Kiev is the capital and largest city of Ukraine (pop. 3 million) and is situated on the Dnieper River, where the Vikings settled and established it in the mid-9th century. Under the Vikings (also called Varangians) Kiev became the capital of the Kievan-Rus, a confederation of Slavic tribes that over time became the Ukrainian and Russian peoples. Kiev is what most eastern Slavs today think of as their place of origin.
Kiev, unlike the smaller Ukrainian towns I visited, feels distinctly European in its monumental architecture and its openness to foreigners. I had some interesting conversations with folks I met in Lviv and Kiev and they clearly tended to regard eastern Ukrainians (the ones more in sync with Russia than their own government) as a completely different people. This helps to explain why, in a sense, many western Ukrainians would probably be delighted to see the Donetsk region break away and join Russia. And when Vladimir Putin announced he was seizing Crimea because that’s what the people wanted, he was probably speaking the truth. Crimeans and eastern Ukrainians have always regarded themselves as more Russian than Ukrainian.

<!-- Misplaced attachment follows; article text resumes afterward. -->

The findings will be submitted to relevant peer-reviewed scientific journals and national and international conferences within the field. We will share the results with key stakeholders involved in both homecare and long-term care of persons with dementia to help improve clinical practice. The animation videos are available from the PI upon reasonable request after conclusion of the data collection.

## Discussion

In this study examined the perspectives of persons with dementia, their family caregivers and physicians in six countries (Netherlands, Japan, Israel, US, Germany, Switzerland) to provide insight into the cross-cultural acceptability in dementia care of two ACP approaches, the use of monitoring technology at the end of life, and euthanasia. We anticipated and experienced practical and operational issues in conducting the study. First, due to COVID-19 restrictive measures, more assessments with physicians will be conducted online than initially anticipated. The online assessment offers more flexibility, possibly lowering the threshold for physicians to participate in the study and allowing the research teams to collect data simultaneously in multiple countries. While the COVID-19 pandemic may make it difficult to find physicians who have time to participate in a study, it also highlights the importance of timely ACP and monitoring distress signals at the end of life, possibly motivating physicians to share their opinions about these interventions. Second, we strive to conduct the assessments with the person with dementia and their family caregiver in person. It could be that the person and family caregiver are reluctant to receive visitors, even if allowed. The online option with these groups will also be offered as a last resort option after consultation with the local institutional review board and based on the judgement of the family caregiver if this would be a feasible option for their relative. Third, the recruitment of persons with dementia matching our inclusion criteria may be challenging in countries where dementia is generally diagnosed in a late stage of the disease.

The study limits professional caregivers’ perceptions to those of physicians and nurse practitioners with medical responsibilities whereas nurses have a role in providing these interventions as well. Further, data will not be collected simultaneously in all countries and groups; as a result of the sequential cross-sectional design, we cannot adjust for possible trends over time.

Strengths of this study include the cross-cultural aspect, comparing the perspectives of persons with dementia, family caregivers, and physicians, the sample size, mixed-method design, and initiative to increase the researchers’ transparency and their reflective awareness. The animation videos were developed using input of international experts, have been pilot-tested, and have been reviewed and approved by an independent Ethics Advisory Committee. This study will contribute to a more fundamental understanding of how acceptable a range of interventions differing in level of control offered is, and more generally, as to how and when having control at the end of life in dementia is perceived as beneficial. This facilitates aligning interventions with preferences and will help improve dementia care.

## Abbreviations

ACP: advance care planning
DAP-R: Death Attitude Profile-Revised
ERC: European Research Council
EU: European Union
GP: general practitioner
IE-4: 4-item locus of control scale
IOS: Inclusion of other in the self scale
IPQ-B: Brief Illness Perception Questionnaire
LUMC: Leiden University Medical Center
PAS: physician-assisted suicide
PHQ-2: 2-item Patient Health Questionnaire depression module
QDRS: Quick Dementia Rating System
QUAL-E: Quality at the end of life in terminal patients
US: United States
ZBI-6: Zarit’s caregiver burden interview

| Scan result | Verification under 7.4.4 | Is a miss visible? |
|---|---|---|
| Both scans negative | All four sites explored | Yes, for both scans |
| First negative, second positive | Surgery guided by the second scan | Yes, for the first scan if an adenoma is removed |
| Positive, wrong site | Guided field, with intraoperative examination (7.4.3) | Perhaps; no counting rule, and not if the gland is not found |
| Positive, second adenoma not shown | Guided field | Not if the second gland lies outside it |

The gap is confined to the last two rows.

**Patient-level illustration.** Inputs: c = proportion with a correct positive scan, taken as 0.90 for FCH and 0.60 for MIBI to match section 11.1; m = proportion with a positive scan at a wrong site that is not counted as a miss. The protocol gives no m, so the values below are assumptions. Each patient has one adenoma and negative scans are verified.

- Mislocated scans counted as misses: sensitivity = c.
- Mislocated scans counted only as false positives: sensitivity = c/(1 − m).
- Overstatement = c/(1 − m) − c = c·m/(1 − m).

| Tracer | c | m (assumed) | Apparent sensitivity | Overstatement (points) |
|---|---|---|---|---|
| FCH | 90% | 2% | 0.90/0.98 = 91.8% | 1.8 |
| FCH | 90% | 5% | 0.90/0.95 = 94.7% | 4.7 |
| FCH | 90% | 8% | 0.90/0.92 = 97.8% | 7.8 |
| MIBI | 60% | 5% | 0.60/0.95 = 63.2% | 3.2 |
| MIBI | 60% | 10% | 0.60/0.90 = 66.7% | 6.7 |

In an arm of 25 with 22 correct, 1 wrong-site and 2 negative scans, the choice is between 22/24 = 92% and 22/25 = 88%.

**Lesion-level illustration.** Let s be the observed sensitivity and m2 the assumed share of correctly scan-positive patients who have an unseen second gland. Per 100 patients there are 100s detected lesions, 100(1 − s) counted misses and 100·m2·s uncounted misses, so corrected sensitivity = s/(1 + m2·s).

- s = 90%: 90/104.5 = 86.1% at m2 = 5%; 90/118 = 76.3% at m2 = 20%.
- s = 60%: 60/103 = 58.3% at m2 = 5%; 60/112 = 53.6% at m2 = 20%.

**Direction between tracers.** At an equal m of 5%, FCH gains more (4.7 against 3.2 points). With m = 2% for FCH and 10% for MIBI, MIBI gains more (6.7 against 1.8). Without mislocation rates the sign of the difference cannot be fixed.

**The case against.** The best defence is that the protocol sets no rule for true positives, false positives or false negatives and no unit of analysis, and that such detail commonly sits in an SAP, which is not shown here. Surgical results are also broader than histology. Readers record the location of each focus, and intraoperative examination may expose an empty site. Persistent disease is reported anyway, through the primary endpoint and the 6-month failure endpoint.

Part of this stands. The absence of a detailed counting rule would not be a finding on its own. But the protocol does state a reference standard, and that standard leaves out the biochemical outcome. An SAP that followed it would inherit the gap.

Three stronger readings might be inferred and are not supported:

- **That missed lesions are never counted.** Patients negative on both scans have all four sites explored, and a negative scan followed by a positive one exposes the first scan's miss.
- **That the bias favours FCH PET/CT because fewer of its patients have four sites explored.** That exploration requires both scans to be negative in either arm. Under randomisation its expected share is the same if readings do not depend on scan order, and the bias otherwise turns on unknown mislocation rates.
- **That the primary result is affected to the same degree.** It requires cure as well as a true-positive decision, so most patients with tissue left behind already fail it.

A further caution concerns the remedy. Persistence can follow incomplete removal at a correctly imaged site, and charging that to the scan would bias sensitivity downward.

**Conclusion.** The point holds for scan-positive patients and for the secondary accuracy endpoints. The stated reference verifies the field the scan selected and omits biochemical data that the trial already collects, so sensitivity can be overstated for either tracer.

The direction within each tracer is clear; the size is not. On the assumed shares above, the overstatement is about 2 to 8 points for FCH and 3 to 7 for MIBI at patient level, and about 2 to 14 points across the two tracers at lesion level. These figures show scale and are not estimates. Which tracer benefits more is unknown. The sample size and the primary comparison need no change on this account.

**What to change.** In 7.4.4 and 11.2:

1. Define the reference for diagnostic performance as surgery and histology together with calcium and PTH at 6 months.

At any rate, I loved Kiev and wound up staying there for almost a month. There was so much to see, so many great museums, so much history and such delightful people that I could have spent two months there and still not seen everything.
As the center of several Slavic Orthodox religions, Kiev has an extraordinary number of magnificent cathedrals and monasteries, most of which are still in use today. The level of religious devotion in Kiev, and throughout Ukraine for that matter, really surprised me. It’s as if the 75 years of official atheism under the Soviets only intensified the people’s attachment to their ancient icons and mysteries.
Here are a few photos from around Kiev. It’s truly a remarkable and gorgeous city: